The costs of variability due to the presence of large quantities of intermittent/variable wind energy on the UK national grid.

Managing Variability – A report to WWF-UK, RSPB, Greenpeace UK and Friends of the Earth EWNI


In order to comply with legislation from the European Union, the UK’s renewable energy target (to produce 15% of final energy consumption from renewable sources by 2020) may require between 35 and 40% of our electricity to come from renewable energy sources by 2020. After 2020, a higher proportion may be needed. A significant amount of this renewable electricity is likely to come from wind, and the variability of this power needs to be managed. Although aspects of the management of wind variability can be controversial, utilities the world over generally agree that there is no fundamental technical reason why high proportions of wind energy cannot be assimilated into the system. There is a large body of literature on the topic and the steady growth of wind power, worldwide, indicates that it is seen as a robust choice for reducing   greenhouse gas emissions.

An understanding of the impacts of the variable sources of renewable energy must take into account the wider issues associated with managing electricity systems. Modern integrated networks are designed to cope with ‘shocks’ such as the sudden loss of large thermal power stations and with uncertainties in consumer demand. As the tools to deal with these are already available the key question is the extent to which the  introduction of large amounts of wind energy will increase the overall uncertainty in matching supply and demand.

This extra uncertainty means that additional short-term reserves are needed to guarantee the security of the system. The extra cost of these reserves — with wind providing 20% of electricity consumption – is unlikely to be more than £1.20/MWh on electricity bills (a little over 1% on domestic bills). With 40% of electricity provided by wind, the corresponding figure would be £2.8/MWh.

The costs of additional reserves are one component of ‘the costs of wind variability’. A second is the backup cost and the third is ‘constraint costs’. No special backup provisions need to be made for wind energy. All generating plants make use of a common pool of backup plant that is typically around 20% of the peak demand on the electricity network. When wind is introduced, system operators do not rely on the rated power of all the installed wind farms being available at the times of peak demand, but a lower amount – roughly 30% of the rated capacity at low penetration levels, falling to about 15% at high  penetration levels. This lower ‘capacity credit’ gives rise to a modest ‘backup cost’.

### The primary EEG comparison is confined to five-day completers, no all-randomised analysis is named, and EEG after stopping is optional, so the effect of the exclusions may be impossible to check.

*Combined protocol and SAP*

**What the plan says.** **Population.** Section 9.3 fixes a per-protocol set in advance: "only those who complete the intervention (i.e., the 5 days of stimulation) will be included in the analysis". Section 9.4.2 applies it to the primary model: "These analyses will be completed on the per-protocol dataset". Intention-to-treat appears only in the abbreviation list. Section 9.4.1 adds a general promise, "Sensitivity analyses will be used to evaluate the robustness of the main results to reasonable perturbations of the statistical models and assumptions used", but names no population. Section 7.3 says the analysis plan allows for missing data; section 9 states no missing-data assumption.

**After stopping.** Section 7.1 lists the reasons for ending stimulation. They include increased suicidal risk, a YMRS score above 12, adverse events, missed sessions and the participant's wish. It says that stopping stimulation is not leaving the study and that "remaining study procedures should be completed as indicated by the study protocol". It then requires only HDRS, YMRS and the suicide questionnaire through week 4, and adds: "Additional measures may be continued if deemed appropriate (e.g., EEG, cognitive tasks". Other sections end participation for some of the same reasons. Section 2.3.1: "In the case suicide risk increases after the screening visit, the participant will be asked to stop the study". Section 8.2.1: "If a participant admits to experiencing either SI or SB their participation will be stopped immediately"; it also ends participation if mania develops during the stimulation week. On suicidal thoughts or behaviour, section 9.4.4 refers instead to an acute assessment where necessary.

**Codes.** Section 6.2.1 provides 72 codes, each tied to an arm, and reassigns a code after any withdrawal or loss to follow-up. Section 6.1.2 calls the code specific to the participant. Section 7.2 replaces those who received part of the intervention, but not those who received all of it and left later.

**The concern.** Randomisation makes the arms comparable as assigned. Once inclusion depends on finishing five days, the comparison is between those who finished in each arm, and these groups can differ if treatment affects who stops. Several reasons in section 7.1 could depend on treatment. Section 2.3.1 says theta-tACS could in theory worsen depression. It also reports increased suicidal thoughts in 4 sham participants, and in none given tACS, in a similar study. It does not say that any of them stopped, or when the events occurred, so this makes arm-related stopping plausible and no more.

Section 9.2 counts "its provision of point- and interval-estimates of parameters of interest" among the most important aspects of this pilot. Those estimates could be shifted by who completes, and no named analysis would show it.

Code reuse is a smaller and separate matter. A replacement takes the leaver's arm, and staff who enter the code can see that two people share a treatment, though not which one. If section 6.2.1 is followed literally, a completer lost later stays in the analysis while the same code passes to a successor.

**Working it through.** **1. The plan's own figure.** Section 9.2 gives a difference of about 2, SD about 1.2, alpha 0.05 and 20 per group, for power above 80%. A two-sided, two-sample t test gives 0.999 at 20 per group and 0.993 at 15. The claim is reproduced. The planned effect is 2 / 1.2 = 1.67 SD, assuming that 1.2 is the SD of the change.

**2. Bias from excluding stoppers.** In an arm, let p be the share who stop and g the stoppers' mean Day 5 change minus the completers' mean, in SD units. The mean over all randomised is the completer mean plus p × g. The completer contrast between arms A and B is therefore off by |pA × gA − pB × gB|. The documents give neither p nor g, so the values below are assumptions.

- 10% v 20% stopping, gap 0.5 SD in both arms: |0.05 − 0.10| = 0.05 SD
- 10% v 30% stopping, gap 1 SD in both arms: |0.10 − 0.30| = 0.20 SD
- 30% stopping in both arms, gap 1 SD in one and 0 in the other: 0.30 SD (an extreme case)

‘Constraint costs’ arise when the output from the wind  turbines exceeds the demand on the electricity network. They are unlikely to arise until wind energy is contributing around 25% of electricity requirements. Overall, it is concluded that the additional costs associated with variability – with wind power providing up to about 40% of all electricity, are quite small. If wind provides 22% of electricity by 2020 (as modelling for Government suggests), variability costs would increase the domestic electricity price by about 2%. Further increases in the level of wind penetration beyond that point are feasible and do not rely on the introduction of new technology.

There are numerous technical innovations at various stages of development that can mitigate the costs associated with variability. Improved methods of wind prediction are under development worldwide and could potentially reduce the costs of additional reserve by around 30%. Most other mitigation measures reduce the costs of managing the electricity network as a whole. ‘Smart grids’, for example, cover a range of technologies that may reduce the costs of short-term reserves; additional interconnections with continental Europe, including ‘Supergrids’ also deliver system-wide benefits and aid the assimilation of variable renewables. Electric cars hold out the prospect of reduced emissions for the transport network as a whole and could act as a form of storage for the electricity network — for which the electricity generator would not have to pay.

The author David Milborrow is an energy consultant with 31 years experience in renewable energy. He was first involved in aerodynamic research at the research laboratories of the Central Electricity Generating Board before moving to their headquarters in 1984. From then until 1992 he was associated with policy development, including plans for some of the UK’s first wind farms. His association with variability issues goes back to 1988, when he managed a study for the CEGB that was one of ten carried out under the auspices of the European Commission. After privatisation — and becoming an independent consultant in 1992 — he completed further studies on the topic for a number of clients including the Canadian Wind Energy Association, Sustainable Energy Ireland, the Carbon Trust and the UK DTI. He also lectures on the topic at three universities.

He retains an interest in aerodynamic and engineering issues and has also carried out a number of studies on the economics of renewable energy sources, and comparisons with those of the thermal sources of electricity generation. He is, or has been, an adviser to a number of bodies including the European Commission, the DTI, and the Engineering and Physical Sciences Research Council. He is technical adviser to the journal WindPower Monthly and to the British Wind Energy Association.

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